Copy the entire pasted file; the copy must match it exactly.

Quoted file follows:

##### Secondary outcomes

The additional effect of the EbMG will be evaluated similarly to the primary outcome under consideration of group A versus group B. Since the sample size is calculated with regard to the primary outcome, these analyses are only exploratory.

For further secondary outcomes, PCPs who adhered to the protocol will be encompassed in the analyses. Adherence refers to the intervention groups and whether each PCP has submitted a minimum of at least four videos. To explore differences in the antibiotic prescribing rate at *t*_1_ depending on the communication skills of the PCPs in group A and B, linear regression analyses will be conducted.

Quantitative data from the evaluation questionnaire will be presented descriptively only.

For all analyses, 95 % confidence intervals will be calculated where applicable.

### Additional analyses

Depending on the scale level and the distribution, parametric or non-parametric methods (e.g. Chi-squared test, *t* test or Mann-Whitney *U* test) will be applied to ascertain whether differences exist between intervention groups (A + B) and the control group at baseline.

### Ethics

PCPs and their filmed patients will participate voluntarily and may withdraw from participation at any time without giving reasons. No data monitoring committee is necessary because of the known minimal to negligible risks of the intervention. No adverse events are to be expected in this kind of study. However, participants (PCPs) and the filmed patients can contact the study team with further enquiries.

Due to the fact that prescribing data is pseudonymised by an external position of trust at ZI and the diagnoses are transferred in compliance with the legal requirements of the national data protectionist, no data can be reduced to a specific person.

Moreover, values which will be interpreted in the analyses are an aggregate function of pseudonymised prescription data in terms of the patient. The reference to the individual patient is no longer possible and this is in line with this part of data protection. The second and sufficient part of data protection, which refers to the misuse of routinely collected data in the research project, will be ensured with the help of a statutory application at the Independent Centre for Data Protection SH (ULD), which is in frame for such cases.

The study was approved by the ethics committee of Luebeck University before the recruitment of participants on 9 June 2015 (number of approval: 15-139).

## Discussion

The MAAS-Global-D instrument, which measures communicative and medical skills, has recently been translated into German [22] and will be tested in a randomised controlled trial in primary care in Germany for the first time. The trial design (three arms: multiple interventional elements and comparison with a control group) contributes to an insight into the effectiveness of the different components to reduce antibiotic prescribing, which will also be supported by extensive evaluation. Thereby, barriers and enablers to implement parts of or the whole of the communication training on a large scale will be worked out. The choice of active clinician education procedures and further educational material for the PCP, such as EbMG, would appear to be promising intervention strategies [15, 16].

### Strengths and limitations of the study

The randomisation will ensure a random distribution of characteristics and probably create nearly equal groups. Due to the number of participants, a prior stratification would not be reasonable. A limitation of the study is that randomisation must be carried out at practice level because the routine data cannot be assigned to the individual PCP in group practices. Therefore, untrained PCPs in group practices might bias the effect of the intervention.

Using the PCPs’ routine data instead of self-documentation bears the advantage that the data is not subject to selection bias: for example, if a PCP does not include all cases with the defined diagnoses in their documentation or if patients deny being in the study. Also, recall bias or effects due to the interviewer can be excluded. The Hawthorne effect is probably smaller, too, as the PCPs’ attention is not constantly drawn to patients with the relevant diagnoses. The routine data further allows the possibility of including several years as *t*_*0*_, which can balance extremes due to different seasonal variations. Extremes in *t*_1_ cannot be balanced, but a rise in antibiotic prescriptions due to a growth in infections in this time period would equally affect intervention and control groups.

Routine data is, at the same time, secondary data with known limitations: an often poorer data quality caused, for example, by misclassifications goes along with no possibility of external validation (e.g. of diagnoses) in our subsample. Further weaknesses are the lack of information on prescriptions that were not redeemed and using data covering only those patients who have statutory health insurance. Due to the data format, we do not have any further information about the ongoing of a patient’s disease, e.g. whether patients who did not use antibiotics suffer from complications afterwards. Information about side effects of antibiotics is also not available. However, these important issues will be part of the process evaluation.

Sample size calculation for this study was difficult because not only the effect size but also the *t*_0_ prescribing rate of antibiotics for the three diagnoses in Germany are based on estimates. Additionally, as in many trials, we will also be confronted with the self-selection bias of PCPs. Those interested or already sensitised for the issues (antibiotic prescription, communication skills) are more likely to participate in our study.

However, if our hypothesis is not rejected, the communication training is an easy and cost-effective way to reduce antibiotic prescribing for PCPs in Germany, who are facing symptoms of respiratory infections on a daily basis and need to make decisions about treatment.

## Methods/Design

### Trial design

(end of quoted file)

##### Secondary outcomes

The additional effect of the EbMG will be evaluated similarly to the primary outcome under consideration of group A versus group B. Since the sample size is calculated with regard to the primary outcome, these analyses are only exploratory.

For further secondary outcomes, PCPs who adhered to the protocol will be encompassed in the analyses. Adherence refers to the intervention groups and whether each PCP has submitted a minimum of at least four videos. To explore differences in the antibiotic prescribing rate at *t*_1_ depending on the communication skills of the PCPs in group A and B, linear regression analyses will be conducted.

Quantitative data from the evaluation questionnaire will be presented descriptively only.

For all analyses, 95 % confidence intervals will be calculated where applicable.

### Additional analyses

Depending on the scale level and the distribution, parametric or non-parametric methods (e.g. Chi-squared test, *t* test or Mann-Whitney *U* test) will be applied to ascertain whether differences exist between intervention groups (A + B) and the control group at baseline.

### Ethics

PCPs and their filmed patients will participate voluntarily and may withdraw from participation at any time without giving reasons. No data monitoring committee is necessary because of the known minimal to negligible risks of the intervention. No adverse events are to be expected in this kind of study. However, participants (PCPs) and the filmed patients can contact the study team with further enquiries.

Due to the fact that prescribing data is pseudonymised by an external position of trust at ZI and the diagnoses are transferred in compliance with the legal requirements of the national data protectionist, no data can be reduced to a specific person.

Moreover, values which will be interpreted in the analyses are an aggregate function of pseudonymised prescription data in terms of the patient. The reference to the individual patient is no longer possible and this is in line with this part of data protection. The second and sufficient part of data protection, which refers to the misuse of routinely collected data in the research project, will be ensured with the help of a statutory application at the Independent Centre for Data Protection SH (ULD), which is in frame for such cases.

The study was approved by the ethics committee of Luebeck University before the recruitment of participants on 9 June 2015 (number of approval: 15-139).

## Discussion

The MAAS-Global-D instrument, which measures communicative and medical skills, has recently been translated into German [22] and will be tested in a randomised controlled trial in primary care in Germany for the first time. The trial design (three arms: multiple interventional elements and comparison with a control group) contributes to an insight into the effectiveness of the different components to reduce antibiotic prescribing, which will also be supported by extensive evaluation. Thereby, barriers and enablers to implement parts of or the whole of the communication training on a large scale will be worked out. The choice of active clinician education procedures and further educational material for the PCP, such as EbMG, would appear to be promising intervention strategies [15, 16].

### Strengths and limitations of the study

The randomisation will ensure a random distribution of characteristics and probably create nearly equal groups. Due to the number of participants, a prior stratification would not be reasonable. A limitation of the study is that randomisation must be carried out at practice level because the routine data cannot be assigned to the individual PCP in group practices. Therefore, untrained PCPs in group practices might bias the effect of the intervention.

Using the PCPs’ routine data instead of self-documentation bears the advantage that the data is not subject to selection bias: for example, if a PCP does not include all cases with the defined diagnoses in their documentation or if patients deny being in the study. Also, recall bias or effects due to the interviewer can be excluded. The Hawthorne effect is probably smaller, too, as the PCPs’ attention is not constantly drawn to patients with the relevant diagnoses. The routine data further allows the possibility of including several years as *t*_*0*_, which can balance extremes due to different seasonal variations. Extremes in *t*_1_ cannot be balanced, but a rise in antibiotic prescriptions due to a growth in infections in this time period would equally affect intervention and control groups.

Routine data is, at the same time, secondary data with known limitations: an often poorer data quality caused, for example, by misclassifications goes along with no possibility of external validation (e.g. of diagnoses) in our subsample. Further weaknesses are the lack of information on prescriptions that were not redeemed and using data covering only those patients who have statutory health insurance. Due to the data format, we do not have any further information about the ongoing of a patient’s disease, e.g. whether patients who did not use antibiotics suffer from complications afterwards. Information about side effects of antibiotics is also not available. However, these important issues will be part of the process evaluation.

Sample size calculation for this study was difficult because not only the effect size but also the *t*_0_ prescribing rate of antibiotics for the three diagnoses in Germany are based on estimates. Additionally, as in many trials, we will also be confronted with the self-selection bias of PCPs. Those interested or already sensitised for the issues (antibiotic prescription, communication skills) are more likely to participate in our study.

However, if our hypothesis is not rejected, the communication training is an easy and cost-effective way to reduce antibiotic prescribing for PCPs in Germany, who are facing symptoms of respiratory infections on a daily basis and need to make decisions about treatment.

## Methods/Design

### Trial design